Charlotte Kasl, “If the Buddha Dated”

  • Never try to control another person.
  • Don’t put someone on a pedestal, and don’t set them below you.
  • Confront everything inside that kindles fear or anxiety.  Walk right into your fears, sit down, talk to them, until they become our friends.  You can’t release what you won’t grasp or feel.
  • Live in the moment and appreciate what is life. 
  • Don’t grasp for security or predictability.
  • Emphasis on service, silence, and simplicity.
  • Never abandon yourself by compromising your integrity or discounting your intuition.
  • Gamble everything for love (Rumi).  This means you.  Don’t wait any longer.  Dive in the ocean.
  • Don’t live an isolated life.
  • Be honest about your faults and mistakes.
  • Clear out clutter. 
  • Resolving old hurts and expressing our gratitude releases tension and allows our energy to flow freely.
  • Four tips:
    • Stay tuned into the level of connection
    • Notice the flow of give and take
    • Trust yourself and your instincts
    • Have fun and remember it’s all a passing show
  • As you attune to a higher vibration you will more quickly see when there is potential.
  • If you make a commitment, you take this person exactly as they are.  You agree to the whole package the way it is.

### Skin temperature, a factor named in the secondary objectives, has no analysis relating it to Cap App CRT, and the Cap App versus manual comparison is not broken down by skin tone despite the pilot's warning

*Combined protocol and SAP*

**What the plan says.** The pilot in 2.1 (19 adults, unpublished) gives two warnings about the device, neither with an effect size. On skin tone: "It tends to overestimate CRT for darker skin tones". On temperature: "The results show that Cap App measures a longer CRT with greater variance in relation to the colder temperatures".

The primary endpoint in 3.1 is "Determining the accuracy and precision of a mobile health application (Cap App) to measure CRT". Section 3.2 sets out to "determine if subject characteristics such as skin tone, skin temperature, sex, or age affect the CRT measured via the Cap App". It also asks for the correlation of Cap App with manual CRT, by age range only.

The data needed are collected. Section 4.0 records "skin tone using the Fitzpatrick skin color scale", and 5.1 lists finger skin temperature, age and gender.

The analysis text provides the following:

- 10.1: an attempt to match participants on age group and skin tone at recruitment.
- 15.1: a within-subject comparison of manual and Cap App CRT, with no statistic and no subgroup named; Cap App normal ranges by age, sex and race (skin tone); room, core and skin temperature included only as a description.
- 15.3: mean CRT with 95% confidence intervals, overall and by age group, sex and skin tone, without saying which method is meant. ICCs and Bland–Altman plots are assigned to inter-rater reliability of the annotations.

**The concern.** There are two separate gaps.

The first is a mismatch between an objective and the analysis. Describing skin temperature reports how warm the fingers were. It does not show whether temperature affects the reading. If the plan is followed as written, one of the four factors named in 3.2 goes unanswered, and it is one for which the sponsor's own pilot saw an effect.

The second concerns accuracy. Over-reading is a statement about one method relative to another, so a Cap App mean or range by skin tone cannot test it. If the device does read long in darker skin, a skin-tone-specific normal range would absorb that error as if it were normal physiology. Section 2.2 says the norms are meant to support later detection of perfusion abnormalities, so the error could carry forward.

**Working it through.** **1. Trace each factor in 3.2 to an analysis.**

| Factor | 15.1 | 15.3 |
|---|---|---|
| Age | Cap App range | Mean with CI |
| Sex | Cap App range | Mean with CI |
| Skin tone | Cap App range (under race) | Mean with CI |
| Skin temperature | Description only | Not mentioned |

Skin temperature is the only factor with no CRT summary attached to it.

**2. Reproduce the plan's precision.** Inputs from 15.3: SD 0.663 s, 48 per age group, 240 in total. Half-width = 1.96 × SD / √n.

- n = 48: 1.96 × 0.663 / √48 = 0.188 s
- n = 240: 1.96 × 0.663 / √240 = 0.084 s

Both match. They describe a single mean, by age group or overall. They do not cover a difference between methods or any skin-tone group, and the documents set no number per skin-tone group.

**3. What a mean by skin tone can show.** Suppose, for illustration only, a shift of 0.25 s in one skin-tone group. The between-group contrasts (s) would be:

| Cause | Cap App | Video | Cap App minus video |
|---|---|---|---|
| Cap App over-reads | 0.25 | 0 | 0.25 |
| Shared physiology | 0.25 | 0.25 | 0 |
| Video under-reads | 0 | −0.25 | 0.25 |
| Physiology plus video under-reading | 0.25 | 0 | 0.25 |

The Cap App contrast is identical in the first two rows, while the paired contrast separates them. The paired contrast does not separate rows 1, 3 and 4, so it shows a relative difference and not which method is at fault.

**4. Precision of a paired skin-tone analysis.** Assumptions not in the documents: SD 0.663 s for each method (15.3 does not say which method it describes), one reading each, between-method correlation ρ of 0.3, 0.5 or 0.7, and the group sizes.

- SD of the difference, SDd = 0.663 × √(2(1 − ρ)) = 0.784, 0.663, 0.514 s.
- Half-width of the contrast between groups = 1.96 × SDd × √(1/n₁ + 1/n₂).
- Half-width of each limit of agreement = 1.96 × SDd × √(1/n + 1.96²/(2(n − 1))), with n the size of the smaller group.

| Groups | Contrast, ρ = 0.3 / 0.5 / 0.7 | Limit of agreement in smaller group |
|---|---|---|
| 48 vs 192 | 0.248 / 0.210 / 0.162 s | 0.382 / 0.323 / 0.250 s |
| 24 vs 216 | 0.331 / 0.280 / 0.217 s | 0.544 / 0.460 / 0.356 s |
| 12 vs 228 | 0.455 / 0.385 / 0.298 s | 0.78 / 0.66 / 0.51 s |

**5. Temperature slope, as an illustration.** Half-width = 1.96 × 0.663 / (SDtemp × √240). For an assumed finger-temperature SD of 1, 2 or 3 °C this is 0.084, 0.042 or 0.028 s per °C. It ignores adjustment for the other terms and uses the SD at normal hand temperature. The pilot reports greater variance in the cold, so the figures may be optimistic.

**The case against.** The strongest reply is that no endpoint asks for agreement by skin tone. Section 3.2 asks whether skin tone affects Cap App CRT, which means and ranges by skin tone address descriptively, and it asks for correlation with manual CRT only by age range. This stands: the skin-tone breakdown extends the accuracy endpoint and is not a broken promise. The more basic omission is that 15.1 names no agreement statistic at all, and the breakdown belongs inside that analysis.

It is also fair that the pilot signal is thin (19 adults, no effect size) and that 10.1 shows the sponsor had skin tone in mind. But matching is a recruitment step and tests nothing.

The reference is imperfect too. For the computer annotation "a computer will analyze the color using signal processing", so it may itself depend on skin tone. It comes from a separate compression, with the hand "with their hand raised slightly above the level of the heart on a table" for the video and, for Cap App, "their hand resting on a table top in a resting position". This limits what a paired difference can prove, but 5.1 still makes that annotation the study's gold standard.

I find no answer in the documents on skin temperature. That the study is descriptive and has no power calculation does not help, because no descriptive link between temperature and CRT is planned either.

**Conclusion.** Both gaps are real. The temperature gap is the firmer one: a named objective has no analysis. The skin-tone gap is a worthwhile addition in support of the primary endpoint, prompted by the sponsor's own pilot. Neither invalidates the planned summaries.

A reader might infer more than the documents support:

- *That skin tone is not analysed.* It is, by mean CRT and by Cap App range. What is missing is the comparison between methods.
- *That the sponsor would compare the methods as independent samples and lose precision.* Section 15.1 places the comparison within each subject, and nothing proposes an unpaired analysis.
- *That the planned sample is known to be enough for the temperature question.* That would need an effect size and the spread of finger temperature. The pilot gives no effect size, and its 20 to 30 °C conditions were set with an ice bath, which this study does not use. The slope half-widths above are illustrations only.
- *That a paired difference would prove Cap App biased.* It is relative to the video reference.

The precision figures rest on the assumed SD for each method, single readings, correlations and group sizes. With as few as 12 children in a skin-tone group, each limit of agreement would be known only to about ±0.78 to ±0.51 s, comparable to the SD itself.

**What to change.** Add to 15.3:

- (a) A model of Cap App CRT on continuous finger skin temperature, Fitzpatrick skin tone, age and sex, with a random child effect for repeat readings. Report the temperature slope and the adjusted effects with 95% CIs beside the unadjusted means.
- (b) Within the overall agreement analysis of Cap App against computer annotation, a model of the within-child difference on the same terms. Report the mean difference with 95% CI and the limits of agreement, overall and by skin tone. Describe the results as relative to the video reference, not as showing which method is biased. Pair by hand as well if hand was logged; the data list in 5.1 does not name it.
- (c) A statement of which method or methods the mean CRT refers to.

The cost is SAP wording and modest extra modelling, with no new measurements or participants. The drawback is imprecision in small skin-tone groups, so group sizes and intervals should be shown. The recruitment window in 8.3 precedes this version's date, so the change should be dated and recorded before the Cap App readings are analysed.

• The happiest people are the ones dedicated to helping relieve suffering.

Charlotte Kasl, “If the Buddha Married”

  • One step toward experiencing loving – follow your heart and give yourself fully to what you feel called to do.
  • Accept impermanence.
  • Speak simply and clearly from the heart.
  • Don’t hold back. Hiding anger sets off explosions.  Stockpiling anger is one of the most harmful things we can do to ourselves and others.
  • Counterfeit conflicts stem from hardwired nervous system responses to previous experiences.  When we yell at our spouse for being late, it might be a displaced scream at a parent who was unreliable.
  • Anything that reminds us of a childhood experience can cause “flooding.”  Ask yourself, “What are we really arguing about?”
  • Voice your appreciation.
  • There shouldn’t be the threat of someone leaving.

Neil Clark Warren, “Finding the Love of Your Life”

  • Your choice of whom to marry is more crucial than everything else you will do to make your marriage succeed.
  • Spend hours talking about the nitty-gritty aspects of life.
  • Intimacy – sharing deepest thoughts, feelings, dreams, fears, and joys.

John Gray, “Mars and Venus in Love”

  • Voice your appreciation.
  • You let go of your frustrations by talking about them.
  • Sit down and ask how your day went.  Little things mean a lot.  For a woman to talk about her day helps her figure out what’s bothering her.  Don’t try to fix her problems, just listen.
  • Do the little things – taking out the trash, dishes, etc.
  • Write love letters to each other.
  • It’s not good when you have nothing to report from your day.
  • You need to be best friends as well.

Phil McGraw, “Relationship Rescue”